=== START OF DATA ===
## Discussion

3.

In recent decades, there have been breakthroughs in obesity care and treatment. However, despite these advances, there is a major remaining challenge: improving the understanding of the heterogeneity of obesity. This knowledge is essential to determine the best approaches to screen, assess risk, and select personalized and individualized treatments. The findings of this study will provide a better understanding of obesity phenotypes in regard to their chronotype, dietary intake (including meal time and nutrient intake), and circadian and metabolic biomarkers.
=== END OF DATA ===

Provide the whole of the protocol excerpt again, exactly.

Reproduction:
## Discussion

3.

In recent decades, there have been breakthroughs in obesity care and treatment. However, despite these advances, there is a major remaining challenge: improving the understanding of the heterogeneity of obesity. This knowledge is essential to determine the best approaches to screen, assess risk, and select personalized and individualized treatments. The findings of this study will provide a better understanding of obesity phenotypes in regard to their chronotype, dietary intake (including meal time and nutrient intake), and circadian and metabolic biomarkers.